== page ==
Program very slow to finish

Tim Peters at
Tue Nov 6 00:14:45 CET 2001

[Roeland Rengelink]
> Thanks for your comprehensive answer. I hope you'll bear with me, for
> I'm looking for some clarification

I should have said "I expect you're just measuring your platform C's free()
performance", not "cache".  I agree that cache effects should have little
bearing on this (beyond very small dicts that actually fit in cache), and
will give some evidence from my Win98SE box below.

> ...
> Here are my numbers again, just for comparison (and I do think you're
> showing an increase in destruction time too, just not as bad)

Yes, but not nearly as bad.

> The algo:
> -  create dictionary d with N 7-char keys [all mapping to the same value]
> -  execute d=None
> All times in micro-seconds per item. For the code see end of this post.
> (Linux 2.2.14, 128M RAM, Cel 333 MHz)
> size:   10000, creation: 31.00, destruction:  1.49
> size:   20000, creation: 31.10, destruction:  1.57
> size:   50000, creation: 32.77, destruction:  1.76
> size:  100000, creation: 32.00, destruction:  1.92
> size:  200000, creation: 32.59, destruction:  2.38
> size:  500000, creation: 32.12, destruction:  4.35
> size: 1000000, creation: 32.25, destruction: 10.47
> ...
> ["head argument" about cache effects elided]
> Now, this may be a very naive argument. But, hey, I'm an astronomer, not
> a computer scientist.

No, it was a good first approximation, but measurement speaks louder than
argument <wink>.  I fiddled Python's dict dealloc routine like so:

	for (ep = mp->ma_table; fill > 0; ep++) {
		if (ep->me_key) {
			/* New code follows. */
			ep->me_key->ob_refcnt -= 1;
			if (ep->me_value)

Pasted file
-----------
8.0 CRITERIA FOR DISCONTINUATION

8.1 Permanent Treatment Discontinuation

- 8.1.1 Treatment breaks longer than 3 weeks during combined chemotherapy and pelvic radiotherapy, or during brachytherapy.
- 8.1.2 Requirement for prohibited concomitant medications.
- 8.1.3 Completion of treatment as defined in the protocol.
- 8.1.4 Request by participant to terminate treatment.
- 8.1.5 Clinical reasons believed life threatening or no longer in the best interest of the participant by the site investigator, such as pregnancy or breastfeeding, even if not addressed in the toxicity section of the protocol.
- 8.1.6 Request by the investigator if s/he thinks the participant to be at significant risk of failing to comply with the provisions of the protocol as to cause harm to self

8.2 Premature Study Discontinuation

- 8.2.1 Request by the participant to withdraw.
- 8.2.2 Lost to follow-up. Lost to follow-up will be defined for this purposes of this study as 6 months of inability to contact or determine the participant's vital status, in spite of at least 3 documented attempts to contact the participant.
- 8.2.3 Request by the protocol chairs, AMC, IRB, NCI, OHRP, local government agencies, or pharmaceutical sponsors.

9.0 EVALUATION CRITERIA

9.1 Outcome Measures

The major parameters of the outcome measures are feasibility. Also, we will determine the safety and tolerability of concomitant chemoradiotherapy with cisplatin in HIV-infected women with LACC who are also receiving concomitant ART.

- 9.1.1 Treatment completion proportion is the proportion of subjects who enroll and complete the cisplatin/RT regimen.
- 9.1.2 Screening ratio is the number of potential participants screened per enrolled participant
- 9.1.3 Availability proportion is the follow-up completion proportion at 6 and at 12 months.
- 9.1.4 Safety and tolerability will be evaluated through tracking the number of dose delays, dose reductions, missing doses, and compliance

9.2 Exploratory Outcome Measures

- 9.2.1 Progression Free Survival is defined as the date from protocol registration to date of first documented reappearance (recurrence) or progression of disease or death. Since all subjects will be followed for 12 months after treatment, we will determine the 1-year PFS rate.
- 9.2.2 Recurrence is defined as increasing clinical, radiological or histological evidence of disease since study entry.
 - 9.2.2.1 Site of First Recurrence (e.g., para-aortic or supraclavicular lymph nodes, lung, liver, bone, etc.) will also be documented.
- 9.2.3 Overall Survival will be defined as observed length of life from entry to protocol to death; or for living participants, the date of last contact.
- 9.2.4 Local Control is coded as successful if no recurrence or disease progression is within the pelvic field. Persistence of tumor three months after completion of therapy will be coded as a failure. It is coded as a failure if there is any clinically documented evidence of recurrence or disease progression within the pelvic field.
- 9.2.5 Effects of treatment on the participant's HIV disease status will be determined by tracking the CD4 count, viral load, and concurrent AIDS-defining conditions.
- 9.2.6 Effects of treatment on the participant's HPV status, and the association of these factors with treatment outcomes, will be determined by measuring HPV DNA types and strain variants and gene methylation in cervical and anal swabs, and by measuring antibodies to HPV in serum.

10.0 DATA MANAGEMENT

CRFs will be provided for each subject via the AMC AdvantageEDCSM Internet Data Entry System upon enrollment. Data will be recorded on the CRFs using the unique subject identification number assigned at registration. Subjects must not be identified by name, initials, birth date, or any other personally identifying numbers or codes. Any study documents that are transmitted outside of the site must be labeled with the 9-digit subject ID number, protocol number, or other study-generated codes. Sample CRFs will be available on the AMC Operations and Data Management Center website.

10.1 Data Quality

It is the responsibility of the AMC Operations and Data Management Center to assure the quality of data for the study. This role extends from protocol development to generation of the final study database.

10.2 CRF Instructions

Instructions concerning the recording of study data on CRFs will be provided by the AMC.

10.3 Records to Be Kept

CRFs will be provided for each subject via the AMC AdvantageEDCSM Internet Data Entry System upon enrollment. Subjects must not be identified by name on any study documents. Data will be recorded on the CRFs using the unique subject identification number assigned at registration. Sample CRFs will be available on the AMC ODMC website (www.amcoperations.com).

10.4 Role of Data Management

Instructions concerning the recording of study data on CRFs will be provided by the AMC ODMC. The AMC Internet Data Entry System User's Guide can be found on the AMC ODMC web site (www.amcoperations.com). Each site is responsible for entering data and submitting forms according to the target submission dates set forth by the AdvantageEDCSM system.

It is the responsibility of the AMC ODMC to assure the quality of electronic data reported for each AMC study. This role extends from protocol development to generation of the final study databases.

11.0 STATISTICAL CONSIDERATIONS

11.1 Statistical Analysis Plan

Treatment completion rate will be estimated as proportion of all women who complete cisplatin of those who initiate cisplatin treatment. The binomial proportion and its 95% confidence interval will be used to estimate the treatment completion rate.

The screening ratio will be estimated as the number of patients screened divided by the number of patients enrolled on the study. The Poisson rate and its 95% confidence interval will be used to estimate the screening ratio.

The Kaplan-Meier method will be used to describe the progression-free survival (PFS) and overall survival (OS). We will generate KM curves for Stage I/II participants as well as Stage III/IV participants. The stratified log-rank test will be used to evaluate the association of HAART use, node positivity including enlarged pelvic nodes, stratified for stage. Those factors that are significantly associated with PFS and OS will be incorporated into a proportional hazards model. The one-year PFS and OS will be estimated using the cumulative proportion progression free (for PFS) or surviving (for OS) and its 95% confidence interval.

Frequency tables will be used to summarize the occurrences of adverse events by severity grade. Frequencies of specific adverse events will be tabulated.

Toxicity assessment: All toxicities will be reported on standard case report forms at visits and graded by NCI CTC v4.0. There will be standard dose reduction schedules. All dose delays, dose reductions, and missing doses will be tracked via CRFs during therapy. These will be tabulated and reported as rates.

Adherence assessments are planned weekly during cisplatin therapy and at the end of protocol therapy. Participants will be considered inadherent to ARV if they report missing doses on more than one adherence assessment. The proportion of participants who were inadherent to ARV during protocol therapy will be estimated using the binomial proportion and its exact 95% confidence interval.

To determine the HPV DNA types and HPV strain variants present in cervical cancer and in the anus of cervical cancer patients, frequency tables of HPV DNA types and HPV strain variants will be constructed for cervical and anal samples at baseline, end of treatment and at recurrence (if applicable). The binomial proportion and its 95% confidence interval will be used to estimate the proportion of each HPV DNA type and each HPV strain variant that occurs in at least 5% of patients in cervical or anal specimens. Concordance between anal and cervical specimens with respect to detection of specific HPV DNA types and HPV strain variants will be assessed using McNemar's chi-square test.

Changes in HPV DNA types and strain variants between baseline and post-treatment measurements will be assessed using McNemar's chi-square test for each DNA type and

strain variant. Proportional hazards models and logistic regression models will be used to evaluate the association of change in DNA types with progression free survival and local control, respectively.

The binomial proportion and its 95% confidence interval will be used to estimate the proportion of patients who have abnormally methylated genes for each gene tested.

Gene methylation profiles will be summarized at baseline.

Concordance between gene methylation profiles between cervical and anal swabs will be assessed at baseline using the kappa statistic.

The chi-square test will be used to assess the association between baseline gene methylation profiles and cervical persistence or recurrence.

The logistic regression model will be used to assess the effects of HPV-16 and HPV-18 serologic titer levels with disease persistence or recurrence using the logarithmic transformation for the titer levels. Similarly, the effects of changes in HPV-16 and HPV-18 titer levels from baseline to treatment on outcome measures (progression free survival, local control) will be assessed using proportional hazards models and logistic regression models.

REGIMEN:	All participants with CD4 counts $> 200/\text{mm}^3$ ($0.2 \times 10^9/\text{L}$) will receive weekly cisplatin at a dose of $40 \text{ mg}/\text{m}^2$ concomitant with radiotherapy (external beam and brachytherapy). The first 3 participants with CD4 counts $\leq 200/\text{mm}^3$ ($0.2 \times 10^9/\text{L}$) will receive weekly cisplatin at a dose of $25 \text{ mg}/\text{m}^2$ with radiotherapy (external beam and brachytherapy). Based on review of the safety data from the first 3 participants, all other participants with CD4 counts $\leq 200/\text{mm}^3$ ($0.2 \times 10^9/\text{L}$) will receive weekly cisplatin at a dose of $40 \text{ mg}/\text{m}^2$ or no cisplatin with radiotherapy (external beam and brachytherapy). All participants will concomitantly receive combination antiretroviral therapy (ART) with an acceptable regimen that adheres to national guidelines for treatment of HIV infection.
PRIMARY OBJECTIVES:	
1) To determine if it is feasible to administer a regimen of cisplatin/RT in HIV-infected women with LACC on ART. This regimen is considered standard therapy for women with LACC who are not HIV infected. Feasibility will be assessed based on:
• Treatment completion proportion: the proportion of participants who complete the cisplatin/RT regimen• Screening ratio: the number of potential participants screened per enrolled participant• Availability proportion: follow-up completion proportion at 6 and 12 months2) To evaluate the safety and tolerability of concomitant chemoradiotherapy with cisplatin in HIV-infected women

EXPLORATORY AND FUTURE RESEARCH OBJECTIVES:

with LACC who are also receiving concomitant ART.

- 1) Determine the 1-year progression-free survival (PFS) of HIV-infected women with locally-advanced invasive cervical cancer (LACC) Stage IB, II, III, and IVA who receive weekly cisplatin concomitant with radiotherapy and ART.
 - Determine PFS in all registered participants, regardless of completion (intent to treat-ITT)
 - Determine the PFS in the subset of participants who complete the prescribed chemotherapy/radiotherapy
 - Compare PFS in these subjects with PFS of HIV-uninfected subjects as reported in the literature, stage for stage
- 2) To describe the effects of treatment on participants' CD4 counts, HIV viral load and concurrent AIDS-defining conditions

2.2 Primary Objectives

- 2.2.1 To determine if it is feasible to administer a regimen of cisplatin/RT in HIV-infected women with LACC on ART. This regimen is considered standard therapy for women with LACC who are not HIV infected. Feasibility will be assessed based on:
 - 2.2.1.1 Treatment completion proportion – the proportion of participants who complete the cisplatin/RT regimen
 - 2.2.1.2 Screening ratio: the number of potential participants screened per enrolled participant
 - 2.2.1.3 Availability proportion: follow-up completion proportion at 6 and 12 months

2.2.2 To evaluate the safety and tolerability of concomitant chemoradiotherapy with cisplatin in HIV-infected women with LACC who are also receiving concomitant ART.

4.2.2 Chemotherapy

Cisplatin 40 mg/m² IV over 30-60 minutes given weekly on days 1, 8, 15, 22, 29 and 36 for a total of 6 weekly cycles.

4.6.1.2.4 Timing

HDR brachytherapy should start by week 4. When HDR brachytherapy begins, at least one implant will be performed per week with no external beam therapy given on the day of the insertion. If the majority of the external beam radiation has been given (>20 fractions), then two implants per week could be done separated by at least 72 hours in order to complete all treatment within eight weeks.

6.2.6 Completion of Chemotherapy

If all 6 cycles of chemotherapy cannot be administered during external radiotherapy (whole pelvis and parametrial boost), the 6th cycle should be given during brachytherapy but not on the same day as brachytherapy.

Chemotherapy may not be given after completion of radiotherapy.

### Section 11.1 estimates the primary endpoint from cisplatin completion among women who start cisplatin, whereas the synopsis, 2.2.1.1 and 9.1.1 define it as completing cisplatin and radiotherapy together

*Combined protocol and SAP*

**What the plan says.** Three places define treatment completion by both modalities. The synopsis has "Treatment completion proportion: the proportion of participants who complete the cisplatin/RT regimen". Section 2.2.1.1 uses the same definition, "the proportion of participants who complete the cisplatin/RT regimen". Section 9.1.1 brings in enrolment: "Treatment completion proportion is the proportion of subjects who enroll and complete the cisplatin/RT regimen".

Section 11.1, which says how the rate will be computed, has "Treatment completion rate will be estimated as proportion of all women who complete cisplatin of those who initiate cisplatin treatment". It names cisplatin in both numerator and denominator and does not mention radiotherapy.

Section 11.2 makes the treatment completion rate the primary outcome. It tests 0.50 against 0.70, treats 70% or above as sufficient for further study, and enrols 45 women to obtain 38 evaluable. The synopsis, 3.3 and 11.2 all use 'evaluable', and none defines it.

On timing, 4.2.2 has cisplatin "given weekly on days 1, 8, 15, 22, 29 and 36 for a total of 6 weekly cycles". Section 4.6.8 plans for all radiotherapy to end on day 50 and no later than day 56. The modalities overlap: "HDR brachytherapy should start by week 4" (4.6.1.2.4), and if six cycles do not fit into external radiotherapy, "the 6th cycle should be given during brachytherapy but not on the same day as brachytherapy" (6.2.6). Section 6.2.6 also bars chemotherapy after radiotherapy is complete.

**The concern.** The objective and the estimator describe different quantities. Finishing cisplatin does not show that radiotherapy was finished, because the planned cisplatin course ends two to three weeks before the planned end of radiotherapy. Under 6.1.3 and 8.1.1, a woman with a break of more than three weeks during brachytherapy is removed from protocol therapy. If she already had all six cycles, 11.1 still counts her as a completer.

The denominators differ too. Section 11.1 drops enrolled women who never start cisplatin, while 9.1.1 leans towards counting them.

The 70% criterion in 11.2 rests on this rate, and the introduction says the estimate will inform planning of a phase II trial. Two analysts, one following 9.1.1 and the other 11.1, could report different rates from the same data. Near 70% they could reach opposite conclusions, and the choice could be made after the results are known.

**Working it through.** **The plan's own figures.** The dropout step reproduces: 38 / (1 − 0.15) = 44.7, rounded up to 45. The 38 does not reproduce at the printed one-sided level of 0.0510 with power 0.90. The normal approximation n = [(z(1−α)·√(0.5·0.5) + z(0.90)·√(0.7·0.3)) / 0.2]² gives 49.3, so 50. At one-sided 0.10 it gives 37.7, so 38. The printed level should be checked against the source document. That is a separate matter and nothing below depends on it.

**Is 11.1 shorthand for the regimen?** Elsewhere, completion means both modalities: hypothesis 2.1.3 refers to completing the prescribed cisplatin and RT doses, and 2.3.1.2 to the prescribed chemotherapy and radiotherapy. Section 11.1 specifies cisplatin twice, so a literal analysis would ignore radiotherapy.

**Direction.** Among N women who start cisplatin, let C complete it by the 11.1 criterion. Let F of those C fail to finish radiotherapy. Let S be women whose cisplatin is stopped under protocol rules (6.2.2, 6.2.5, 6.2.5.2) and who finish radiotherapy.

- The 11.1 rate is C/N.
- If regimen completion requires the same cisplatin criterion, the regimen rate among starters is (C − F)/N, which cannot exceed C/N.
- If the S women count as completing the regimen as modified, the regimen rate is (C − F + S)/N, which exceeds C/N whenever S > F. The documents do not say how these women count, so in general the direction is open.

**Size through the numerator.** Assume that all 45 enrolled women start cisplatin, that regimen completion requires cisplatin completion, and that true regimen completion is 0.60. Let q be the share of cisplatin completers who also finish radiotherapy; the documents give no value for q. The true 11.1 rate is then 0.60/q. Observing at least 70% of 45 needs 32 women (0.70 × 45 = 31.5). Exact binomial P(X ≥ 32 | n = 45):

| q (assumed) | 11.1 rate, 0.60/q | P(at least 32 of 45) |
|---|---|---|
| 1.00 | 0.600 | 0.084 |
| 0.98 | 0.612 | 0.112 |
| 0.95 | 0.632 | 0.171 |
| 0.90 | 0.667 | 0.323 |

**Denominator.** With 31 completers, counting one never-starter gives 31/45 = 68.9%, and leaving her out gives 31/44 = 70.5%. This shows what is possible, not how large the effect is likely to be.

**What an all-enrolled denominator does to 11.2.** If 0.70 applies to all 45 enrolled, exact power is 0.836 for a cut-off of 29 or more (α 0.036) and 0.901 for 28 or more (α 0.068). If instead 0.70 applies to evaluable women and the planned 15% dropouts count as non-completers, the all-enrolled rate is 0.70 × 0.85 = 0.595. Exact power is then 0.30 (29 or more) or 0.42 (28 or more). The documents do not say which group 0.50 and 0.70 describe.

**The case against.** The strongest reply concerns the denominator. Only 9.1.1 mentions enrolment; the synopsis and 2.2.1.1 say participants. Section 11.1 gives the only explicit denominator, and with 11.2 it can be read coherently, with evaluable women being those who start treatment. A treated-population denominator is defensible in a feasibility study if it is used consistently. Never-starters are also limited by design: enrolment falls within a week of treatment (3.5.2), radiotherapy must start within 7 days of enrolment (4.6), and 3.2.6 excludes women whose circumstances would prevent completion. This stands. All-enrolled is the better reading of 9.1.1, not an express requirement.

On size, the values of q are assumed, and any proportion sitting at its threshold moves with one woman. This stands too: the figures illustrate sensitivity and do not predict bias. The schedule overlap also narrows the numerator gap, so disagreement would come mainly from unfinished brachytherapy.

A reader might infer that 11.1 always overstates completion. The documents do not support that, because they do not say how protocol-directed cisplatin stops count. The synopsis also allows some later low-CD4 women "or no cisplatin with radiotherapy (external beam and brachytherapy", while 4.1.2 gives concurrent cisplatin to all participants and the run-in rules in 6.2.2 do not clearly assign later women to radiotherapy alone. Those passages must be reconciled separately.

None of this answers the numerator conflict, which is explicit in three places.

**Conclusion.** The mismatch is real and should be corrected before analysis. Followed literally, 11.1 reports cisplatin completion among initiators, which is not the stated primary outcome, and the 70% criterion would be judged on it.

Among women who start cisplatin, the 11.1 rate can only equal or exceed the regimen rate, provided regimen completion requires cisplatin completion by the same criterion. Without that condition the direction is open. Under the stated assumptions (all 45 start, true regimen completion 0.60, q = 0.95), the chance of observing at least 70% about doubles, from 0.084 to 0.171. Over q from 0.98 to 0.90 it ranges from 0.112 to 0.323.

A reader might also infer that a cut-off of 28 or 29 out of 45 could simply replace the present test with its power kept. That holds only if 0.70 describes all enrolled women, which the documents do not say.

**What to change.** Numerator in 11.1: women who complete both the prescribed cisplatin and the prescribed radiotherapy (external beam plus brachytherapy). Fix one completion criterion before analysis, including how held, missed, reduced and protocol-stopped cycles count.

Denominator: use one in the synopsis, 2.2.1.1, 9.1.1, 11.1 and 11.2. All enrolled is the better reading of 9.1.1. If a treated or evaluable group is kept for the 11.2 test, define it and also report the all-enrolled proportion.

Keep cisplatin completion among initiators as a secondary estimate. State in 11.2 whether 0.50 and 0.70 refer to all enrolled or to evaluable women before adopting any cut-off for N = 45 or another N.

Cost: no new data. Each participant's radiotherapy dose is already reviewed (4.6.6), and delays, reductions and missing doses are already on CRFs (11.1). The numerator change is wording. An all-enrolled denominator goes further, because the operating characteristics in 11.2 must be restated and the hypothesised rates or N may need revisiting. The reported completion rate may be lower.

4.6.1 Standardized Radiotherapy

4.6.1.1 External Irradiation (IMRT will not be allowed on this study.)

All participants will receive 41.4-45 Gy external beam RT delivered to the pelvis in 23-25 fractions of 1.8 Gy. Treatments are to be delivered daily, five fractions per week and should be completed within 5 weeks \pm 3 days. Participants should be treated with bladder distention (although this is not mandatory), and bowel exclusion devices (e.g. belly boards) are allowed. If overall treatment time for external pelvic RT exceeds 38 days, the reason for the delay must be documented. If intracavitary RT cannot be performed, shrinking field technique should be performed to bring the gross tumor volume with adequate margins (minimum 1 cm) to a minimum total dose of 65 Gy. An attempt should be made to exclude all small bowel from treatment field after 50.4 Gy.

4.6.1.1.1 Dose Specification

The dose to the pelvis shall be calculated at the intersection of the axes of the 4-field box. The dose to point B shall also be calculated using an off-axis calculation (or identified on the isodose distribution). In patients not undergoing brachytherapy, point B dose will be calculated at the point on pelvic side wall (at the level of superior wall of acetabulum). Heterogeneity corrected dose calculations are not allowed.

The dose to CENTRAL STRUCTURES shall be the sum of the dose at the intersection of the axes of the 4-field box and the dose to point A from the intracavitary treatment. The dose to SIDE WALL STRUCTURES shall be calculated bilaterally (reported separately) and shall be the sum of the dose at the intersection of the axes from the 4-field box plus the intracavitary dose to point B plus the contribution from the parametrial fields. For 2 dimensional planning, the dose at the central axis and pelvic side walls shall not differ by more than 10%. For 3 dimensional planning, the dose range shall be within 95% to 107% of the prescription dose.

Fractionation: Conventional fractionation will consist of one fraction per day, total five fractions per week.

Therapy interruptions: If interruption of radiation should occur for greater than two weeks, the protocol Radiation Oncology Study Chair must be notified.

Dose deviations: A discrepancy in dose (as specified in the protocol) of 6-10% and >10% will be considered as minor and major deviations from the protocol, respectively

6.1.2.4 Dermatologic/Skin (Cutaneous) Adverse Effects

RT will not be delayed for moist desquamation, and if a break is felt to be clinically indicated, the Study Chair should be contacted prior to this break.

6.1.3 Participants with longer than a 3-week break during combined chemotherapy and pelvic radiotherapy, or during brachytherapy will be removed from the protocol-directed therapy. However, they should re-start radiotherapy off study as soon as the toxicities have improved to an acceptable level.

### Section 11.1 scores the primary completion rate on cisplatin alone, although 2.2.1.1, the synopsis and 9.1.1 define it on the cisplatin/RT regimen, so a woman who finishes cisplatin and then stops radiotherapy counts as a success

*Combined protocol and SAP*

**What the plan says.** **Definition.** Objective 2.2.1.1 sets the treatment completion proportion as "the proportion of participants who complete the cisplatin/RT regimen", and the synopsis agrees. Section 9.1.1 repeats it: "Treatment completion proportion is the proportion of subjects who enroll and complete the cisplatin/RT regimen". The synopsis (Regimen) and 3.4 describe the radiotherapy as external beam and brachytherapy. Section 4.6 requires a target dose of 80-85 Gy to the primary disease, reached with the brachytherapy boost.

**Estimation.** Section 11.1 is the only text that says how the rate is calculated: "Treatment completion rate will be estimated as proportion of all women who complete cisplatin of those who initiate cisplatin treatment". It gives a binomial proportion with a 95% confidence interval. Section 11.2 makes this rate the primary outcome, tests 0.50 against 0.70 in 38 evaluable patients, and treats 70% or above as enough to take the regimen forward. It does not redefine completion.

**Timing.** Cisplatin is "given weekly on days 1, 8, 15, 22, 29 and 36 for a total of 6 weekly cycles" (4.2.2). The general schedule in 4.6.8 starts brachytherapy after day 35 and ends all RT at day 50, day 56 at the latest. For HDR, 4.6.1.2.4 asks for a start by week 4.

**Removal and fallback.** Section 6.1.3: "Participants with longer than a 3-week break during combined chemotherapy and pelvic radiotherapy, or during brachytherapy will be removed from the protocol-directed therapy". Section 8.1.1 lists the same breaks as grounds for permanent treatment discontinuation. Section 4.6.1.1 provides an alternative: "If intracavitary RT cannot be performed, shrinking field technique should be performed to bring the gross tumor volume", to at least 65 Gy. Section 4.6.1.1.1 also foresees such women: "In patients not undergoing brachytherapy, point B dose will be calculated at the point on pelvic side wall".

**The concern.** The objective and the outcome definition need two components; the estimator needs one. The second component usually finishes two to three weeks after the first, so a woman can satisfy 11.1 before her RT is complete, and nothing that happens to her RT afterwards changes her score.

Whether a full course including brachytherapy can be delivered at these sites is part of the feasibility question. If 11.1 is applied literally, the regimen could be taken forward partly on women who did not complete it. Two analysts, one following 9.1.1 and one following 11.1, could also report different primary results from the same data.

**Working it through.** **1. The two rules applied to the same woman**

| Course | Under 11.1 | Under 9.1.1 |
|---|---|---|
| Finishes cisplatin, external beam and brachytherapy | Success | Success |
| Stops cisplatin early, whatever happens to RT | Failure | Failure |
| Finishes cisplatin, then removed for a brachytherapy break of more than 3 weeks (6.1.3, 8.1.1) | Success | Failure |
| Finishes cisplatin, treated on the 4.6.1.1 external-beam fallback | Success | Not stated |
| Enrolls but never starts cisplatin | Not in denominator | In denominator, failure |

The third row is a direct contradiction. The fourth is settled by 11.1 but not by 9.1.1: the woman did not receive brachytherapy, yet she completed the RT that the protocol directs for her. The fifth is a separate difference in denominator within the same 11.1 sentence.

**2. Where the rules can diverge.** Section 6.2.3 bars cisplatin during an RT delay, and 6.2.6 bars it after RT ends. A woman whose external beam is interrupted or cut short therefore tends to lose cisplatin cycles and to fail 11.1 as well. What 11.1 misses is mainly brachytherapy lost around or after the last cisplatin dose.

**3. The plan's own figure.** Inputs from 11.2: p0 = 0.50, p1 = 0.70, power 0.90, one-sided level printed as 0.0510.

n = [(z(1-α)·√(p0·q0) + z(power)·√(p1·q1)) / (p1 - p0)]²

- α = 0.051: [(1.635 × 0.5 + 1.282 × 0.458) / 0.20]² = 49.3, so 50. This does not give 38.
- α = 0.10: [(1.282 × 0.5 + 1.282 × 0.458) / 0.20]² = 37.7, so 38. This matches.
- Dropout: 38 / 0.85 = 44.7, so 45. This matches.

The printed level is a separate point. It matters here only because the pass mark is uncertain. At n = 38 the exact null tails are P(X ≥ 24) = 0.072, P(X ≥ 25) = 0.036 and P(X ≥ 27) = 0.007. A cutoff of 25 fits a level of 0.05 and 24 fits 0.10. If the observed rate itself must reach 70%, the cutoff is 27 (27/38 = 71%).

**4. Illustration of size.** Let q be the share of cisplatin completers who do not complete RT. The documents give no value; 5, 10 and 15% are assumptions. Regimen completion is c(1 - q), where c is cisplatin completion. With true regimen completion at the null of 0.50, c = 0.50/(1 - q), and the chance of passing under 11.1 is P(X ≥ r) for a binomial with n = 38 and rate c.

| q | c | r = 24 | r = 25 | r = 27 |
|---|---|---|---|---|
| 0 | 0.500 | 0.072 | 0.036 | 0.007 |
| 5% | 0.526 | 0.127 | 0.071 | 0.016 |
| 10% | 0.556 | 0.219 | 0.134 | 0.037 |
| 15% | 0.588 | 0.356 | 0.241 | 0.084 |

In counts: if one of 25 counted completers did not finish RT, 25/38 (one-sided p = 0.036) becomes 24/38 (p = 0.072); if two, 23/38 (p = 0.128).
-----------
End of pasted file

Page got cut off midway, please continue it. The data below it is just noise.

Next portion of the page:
ep->me_value->ob_refcnt -= 1;

This does everything the DECREF macros did *except* to call the platform
free() on the now-dead string-object keys.  So all that memory leaks, and
creation times start to zoom as my box runs out of RAM.  "destruction" times
stay very steady, though (using time.clock() here, a much better timer on
Windows than time.time()):

size:   10000, destruction:  0.20 (usec/elem)
size:   20000, destruction:  0.20 (usec/elem)
size:   50000, destruction:  0.23 (usec/elem)
size:  100000, destruction:  0.22 (usec/elem)
size:  200000, destruction:  0.22 (usec/elem)
size:  400000, destruction:  0.23 (usec/elem)
size:  600000, destruction:  0.21 (usec/elem)
size:  800000, destruction:  0.22 (usec/elem)

I can't push it much beyond that, as "the usual" result of provking Win9X
into disk thrashing is a system crash (indeed, I endured 4 reboots before
giving up on letting this run thru a million).

So, on this box, all the nastiness is due to MS's free() implementation.

> ...
> You've convinced/reassured me that it can't be Python. I'm not convinced
> it's the cache. That basically leaves free(). I'm curious if anybody
> else has seen this behaviour. I hope some more people try this

You can be sure that everyone who suggested to exit the program via
os._exit() has seen similar behavior in anger <wink>.  Alas, every platform
acts differently -- even different flavors of Windows have radically
different malloc/free performance characteristics.  Win9X is usually the
worst of the lot, so I'm amazed that your flavor of Linux's performance made
Win9X look stellar in comparison.

I can't make time for it now, but "someone should" try this test using
Vladimir Marangozov's PyMalloc package (shipped with Python 2.1 but turned
off by default -- see the 2.1 NEWS file).

malloc-works-best-when-it-isn't-used<wink>-ly y'rs  - tim

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